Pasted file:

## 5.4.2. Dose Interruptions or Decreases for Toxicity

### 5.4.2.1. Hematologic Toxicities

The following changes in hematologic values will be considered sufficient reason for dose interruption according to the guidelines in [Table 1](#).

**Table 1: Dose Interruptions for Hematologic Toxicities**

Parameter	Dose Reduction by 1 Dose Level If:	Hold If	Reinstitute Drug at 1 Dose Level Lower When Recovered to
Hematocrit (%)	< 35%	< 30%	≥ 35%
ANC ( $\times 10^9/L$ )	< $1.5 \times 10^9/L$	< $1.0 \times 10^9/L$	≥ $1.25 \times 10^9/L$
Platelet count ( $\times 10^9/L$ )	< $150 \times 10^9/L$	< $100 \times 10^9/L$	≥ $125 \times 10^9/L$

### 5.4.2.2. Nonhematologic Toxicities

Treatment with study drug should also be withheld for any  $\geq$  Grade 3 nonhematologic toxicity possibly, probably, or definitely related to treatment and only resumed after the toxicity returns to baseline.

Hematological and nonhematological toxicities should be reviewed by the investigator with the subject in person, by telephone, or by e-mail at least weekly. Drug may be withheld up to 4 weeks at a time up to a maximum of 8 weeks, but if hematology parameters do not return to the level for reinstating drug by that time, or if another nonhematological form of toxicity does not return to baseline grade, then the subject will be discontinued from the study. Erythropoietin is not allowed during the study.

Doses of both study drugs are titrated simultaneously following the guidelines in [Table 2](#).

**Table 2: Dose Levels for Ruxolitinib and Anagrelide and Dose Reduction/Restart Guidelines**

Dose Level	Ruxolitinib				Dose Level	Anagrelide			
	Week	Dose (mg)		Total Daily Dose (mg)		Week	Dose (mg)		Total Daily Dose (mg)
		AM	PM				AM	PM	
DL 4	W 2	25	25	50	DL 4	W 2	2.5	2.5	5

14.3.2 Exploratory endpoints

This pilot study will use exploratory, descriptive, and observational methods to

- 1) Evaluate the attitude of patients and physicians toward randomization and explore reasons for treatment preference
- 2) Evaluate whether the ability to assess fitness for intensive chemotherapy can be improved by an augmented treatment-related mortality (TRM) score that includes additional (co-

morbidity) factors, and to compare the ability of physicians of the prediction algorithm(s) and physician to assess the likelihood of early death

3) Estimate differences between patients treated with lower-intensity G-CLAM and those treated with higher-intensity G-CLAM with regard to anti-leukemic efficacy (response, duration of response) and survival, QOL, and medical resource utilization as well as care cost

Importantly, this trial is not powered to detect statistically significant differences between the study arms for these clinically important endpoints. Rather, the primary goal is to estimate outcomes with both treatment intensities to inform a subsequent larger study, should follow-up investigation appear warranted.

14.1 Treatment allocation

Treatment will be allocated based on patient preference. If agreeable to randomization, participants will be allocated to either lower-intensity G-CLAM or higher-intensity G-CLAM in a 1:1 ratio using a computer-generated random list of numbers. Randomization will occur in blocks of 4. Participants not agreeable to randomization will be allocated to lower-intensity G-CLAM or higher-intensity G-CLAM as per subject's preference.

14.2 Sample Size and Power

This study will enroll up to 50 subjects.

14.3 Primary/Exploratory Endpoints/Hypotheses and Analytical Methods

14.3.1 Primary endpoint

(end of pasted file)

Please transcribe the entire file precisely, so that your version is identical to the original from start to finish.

## 5.4.2. Dose Interruptions or Decreases for Toxicity

### 5.4.2.1. Hematologic Toxicities

The following changes in hematologic values will be considered sufficient reason for dose interruption according to the guidelines in [Table 1](#).

**Table 1: Dose Interruptions for Hematologic Toxicities**

Parameter	Dose Reduction by 1 Dose Level If:	Hold If	Reinstitute Drug at 1 Dose Level Lower When Recovered to
Hematocrit (%)	< 35%	< 30%	≥ 35%
ANC ( $\times 10^9/L$ )	< $1.5 \times 10^9/L$	< $1.0 \times 10^9/L$	≥ $1.25 \times 10^9/L$
Platelet count ( $\times 10^9/L$ )	< $150 \times 10^9/L$	< $100 \times 10^9/L$	≥ $125 \times 10^9/L$

### 5.4.2.2. Nonhematologic Toxicities

Treatment with study drug should also be withheld for any  $\geq$  Grade 3 nonhematologic toxicity possibly, probably, or definitely related to treatment and only resumed after the toxicity returns to baseline.

Hematological and nonhematological toxicities should be reviewed by the investigator with the subject in person, by telephone, or by e-mail at least weekly. Drug may be withheld up to 4 weeks at a time up to a maximum of 8 weeks, but if hematology parameters do not return to the level for reinstating drug by that time, or if another nonhematological form of toxicity does not return to baseline grade, then the subject will be discontinued from the study. Erythropoietin is not allowed during the study.

Doses of both study drugs are titrated simultaneously following the guidelines in [Table 2](#).

**Table 2: Dose Levels for Ruxolitinib and Anagrelide and Dose Reduction/Restart Guidelines**

Dose Level	Ruxolitinib				Dose Level	Anagrelide			
	Week	Dose (mg)		Total Daily Dose (mg)		Week	Dose (mg)		Total Daily Dose (mg)
		AM	PM				AM	PM	
DL 4	W 2	25	25	50	DL 4	W 2	2.5	2.5	5

14.3.2 Exploratory endpoints

This pilot study will use exploratory, descriptive, and observational methods to

- 1) Evaluate the attitude of patients and physicians toward randomization and explore reasons for treatment preference
- 2) Evaluate whether the ability to assess fitness for intensive chemotherapy can be improved by an augmented treatment-related mortality (TRM) score that includes additional (co-

morbidity) factors, and to compare the ability of physicians of the prediction algorithm(s) and physician to assess the likelihood of early death

3) Estimate differences between patients treated with lower-intensity G-CLAM and those treated with higher-intensity G-CLAM with regard to anti-leukemic efficacy (response, duration of response) and survival, QOL, and medical resource utilization as well as care cost

Importantly, this trial is not powered to detect statistically significant differences between the study arms for these clinically important endpoints. Rather, the primary goal is to estimate outcomes with both treatment intensities to inform a subsequent larger study, should follow-up investigation appear warranted.

14.1 Treatment allocation

Treatment will be allocated based on patient preference. If agreeable to randomization, participants will be allocated to either lower-intensity G-CLAM or higher-intensity G-CLAM in a 1:1 ratio using a computer-generated random list of numbers. Randomization will occur in blocks of 4. Participants not agreeable to randomization will be allocated to lower-intensity G-CLAM or higher-intensity G-CLAM as per subject's preference.

14.2 Sample Size and Power

This study will enroll up to 50 subjects.

14.3 Primary/Exploratory Endpoints/Hypotheses and Analytical Methods

14.3.1 Primary endpoint